also, just likie mutual fund managers, vc partners at most cough up 2% of their funds capital - a mere pittance, and financable entirely thru the management fees, so they never actually put much or any of their own dough at risk

  2. Drama 2.0 on July 4th, 2008 11:08 am

    insider: thanks for your comment.

    In theory I personally don’t have a problem with management fees provided that the people doing the managing are competent and make investors money.

    Just look at John Paulson of Paulson & Co. He personally made $3.7 billion last year. One of the hedge funds he manages returned nearly 600% because he bet that the credit markets were going to run into problems.

    Some of the hedge fund managers like Paulson now charge far more than the typical 2 and 20 but investors aren’t complaining because the returns justify the higher fees.

    Of course, there is always the risk that many of these high-flyers won’t be able to deliver such returns over the long haul (and there is certainly no shortage of incompetent hedge fund managers) but unlike their VC counterparts, top hedge fund managers are extremely knowledgeable and they have the flexibility to adjust their strategies based on their analyses of the markets.

    The real problem with venture capital is that it’s so limited and really only works under certain conditions. The fact that these conditions don’t exist most of the time is becoming readily apparent.

    Like you, I would not be surprised to see an eventual decline in the amounts investors allocate to VC funds.

  3. insider on July 4th, 2008 1:09 pm

    hi drama

    i think you compare apples to oranges

    hedge fund managers charge huge fees but the 2% is on *invested* capital — money put to work. VCs charge 2% of *committed* capital - money that for years is not even under management by the vc!

    also — hedge fund investors can redeem (withdraw) periodically, often every 90 days. they can and do vote with their feet. so hedge fund managers are paid for performance - money under management that can leave

    vc investors are stuck for 7-10 years.

    i agree big performance is worth paying big fees. and thats exactly why vc’s should radically shrink management fees (how about working off an operating budget, just like their portfolio companies?) while radically increasing carried interest — and so properly align their own incentives with their limited partners?

  4. Drama 2.0 on July 4th, 2008 1:49 pm

    insider: I don’t think I compared apples to oranges. I was simply making the point that no matter what type of fund you’re running, management fees have to make sense when compared to returns.

    I think we’d both agree - if VCs were earning great returns, their management fees would look a lot less problematic. 2% of committed capital and 20% of carry is really only “expensive” when you’re getting sub-par returns for the risk you’re incurring.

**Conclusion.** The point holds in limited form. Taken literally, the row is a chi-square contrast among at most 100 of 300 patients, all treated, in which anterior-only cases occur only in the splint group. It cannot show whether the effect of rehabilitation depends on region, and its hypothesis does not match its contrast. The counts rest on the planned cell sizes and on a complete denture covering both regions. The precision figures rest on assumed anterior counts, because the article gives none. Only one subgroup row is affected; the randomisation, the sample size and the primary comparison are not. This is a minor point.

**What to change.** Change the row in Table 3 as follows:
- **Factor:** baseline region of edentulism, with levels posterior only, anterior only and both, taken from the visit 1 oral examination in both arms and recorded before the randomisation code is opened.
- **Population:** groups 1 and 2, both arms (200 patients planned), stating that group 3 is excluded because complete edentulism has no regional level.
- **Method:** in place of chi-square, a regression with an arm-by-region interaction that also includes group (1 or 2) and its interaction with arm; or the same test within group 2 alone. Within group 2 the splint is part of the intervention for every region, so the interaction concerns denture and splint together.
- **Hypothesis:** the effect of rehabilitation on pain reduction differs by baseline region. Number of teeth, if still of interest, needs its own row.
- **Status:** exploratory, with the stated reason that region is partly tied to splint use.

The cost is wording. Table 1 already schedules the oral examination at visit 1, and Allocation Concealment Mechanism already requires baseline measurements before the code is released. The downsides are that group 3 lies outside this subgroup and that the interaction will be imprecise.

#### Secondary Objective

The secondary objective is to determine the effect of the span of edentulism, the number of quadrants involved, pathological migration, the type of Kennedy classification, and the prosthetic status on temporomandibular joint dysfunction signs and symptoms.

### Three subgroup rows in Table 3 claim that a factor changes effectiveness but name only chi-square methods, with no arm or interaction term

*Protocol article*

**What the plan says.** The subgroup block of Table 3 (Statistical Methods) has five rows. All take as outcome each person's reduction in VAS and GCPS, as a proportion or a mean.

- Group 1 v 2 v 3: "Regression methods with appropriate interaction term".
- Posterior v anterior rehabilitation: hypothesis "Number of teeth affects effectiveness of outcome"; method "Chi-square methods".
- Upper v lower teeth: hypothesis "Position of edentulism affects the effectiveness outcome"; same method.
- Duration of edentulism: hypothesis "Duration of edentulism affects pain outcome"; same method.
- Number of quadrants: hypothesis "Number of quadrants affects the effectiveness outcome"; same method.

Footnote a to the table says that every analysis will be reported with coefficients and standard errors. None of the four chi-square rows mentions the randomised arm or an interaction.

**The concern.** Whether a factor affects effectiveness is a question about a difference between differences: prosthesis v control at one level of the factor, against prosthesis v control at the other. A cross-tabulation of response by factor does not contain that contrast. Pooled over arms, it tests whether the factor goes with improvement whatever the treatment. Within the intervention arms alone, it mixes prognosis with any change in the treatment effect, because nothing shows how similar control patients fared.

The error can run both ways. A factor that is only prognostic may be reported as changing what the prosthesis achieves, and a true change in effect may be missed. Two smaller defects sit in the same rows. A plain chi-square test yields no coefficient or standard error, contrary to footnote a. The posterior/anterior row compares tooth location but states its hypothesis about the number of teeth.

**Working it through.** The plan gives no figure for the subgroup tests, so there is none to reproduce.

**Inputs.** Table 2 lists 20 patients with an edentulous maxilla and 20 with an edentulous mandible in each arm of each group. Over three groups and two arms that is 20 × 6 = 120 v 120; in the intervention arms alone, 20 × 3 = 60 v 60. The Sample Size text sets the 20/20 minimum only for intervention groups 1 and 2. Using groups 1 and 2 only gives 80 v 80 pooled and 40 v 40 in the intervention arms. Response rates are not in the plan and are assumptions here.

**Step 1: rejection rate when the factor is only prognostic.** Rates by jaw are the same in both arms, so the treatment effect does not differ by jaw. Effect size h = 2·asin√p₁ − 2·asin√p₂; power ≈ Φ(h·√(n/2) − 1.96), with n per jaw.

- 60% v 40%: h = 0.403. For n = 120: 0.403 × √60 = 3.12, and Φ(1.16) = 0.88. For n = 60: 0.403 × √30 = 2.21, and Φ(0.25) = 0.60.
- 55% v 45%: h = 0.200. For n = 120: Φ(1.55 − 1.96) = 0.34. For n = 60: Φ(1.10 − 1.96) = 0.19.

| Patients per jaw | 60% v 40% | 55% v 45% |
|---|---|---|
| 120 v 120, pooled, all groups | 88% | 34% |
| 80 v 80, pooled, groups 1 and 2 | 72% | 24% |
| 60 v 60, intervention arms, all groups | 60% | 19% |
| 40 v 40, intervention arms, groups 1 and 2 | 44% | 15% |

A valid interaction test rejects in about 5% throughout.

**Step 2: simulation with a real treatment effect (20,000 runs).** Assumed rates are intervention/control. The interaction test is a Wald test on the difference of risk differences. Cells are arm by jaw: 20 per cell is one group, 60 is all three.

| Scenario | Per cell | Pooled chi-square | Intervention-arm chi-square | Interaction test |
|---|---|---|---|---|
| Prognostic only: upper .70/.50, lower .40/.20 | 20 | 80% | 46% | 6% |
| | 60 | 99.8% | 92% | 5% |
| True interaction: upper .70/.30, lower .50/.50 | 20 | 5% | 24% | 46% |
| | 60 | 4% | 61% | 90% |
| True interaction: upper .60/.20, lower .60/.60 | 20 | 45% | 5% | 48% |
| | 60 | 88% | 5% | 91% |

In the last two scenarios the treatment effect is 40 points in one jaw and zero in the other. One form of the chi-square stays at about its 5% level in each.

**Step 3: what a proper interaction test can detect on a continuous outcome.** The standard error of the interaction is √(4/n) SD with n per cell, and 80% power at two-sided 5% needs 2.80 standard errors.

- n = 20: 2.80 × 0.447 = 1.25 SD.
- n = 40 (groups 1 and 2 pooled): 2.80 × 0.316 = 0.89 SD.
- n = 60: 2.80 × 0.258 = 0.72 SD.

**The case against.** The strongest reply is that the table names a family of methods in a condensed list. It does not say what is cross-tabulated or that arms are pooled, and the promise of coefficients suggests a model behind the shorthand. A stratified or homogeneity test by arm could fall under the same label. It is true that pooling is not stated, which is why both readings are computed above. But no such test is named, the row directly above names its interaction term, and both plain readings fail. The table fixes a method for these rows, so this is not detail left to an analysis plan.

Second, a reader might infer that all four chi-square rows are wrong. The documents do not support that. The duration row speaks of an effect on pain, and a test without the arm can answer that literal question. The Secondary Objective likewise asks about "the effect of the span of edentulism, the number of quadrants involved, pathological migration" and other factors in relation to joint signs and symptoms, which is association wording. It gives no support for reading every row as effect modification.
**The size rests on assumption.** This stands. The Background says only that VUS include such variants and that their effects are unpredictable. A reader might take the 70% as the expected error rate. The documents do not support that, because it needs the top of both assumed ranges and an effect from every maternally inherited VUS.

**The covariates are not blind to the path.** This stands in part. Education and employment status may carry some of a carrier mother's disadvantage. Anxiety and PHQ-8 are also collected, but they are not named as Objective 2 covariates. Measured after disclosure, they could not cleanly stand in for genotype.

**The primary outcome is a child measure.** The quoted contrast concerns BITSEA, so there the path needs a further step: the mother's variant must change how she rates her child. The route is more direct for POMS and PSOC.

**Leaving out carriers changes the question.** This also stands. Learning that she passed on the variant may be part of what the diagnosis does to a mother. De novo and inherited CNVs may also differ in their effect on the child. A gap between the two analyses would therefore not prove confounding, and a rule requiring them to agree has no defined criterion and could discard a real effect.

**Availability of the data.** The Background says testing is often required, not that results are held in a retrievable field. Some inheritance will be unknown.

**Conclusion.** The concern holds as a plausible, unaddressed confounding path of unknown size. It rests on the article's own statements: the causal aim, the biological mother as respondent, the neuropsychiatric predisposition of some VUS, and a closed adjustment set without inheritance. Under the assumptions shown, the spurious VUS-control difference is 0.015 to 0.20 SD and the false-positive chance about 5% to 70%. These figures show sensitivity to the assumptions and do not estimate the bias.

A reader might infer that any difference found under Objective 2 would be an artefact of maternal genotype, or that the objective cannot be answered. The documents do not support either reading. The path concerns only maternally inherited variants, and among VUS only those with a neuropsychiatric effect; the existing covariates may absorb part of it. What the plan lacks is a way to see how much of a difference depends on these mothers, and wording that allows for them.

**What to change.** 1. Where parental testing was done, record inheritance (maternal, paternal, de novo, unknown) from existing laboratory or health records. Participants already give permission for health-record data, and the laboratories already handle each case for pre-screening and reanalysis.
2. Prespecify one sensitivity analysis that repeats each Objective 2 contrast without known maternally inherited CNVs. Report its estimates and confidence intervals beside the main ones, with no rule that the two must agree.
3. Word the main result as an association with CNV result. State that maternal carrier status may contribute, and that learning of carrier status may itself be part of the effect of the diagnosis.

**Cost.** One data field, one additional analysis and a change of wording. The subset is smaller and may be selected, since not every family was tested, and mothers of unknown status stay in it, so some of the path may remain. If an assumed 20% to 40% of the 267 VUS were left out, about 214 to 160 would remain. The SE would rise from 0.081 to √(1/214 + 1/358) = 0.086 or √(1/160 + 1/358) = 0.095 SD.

Of course, I think we’d also both agree - the flaws in the VC model (too much money chasing too few startups, etc., etc., etc.) and the realities of the world we live in make it pretty damn difficult for VCs to earn the type of returns that justify their fees.

    As such, the venture capital asset class is, for practical purposes, less-than-appealing.

  5. antje wilsch on July 4th, 2008 5:28 pm

    why do you say too much money chasing too few start-ups? You mean too many of them fund a) clones b) what their friends (other VCs) are funding c) or?

    Most companies who seek funding from VCs don’t get it, like less than 1% of all who seek it. Obviously many of them don’t qualify at all, but there are many who might be worthy that don’t get funded b/c they don’t know the right people, don’t have the right board, not in a “hot” at the moment space, etc etc.

    So just curious about your comment.

  6. Drama 2.0 on July 4th, 2008 6:34 pm

    Antje: according to the NVCA, in 2007, 248 VC funds raised nearly $36 billion. In the first quarter of 2008, 57 VC funds raised $6.3 billion.

    I mean quite simply that VCs have raised far too much money. As Paul Kedrosky observed, if you adjusted pre-bubble fund sizes for inflation, an average VC fund in 2008 should have about $100 million instead of the current average of $200 million.

    Throw in the fact that there are too many VC funds and you have all the makings of a vastly overfunded “asset class.”

    A lot of the glut that you see in the form of stupid startups (and clones) being funded is a direct result of this. I’d also observe that outside of Web 2.0, this is resulting in a glut of cleantech startups whose technologies will never scale commercially.

    This is a problem of economics. VCs have to put the capital they raise to work and when you have a large fund, the economics dictate that you have to invest larger amounts (i.e. a firm with a $500 million fund reasonably can’t invest it in $500,000 chunks).

    When you have a valley full of VC firms each with lots of money, the picture becomes clear - you have a bunch of guys running around with suitcases full of C-notes and they can’t give them away fast enough.

    While it’s true that most startups that seek VC funding don’t get it, that does not detract from the fact that VCs are still putting too much money into too many startups.

    At the end of the day, there just aren’t enough good investments out there to support the amount of money that VC firms have raised and the number of VC firms that exist.

  7. Is Web 2.0 One Big Party? : The Drama 2.0 Show on August 1st, 2008 4:45 pm

    […] are missing in action, most stock options are worthless and/or illiquid and venture capitalists have realized that this time, there aren’t a whole lot of greater […]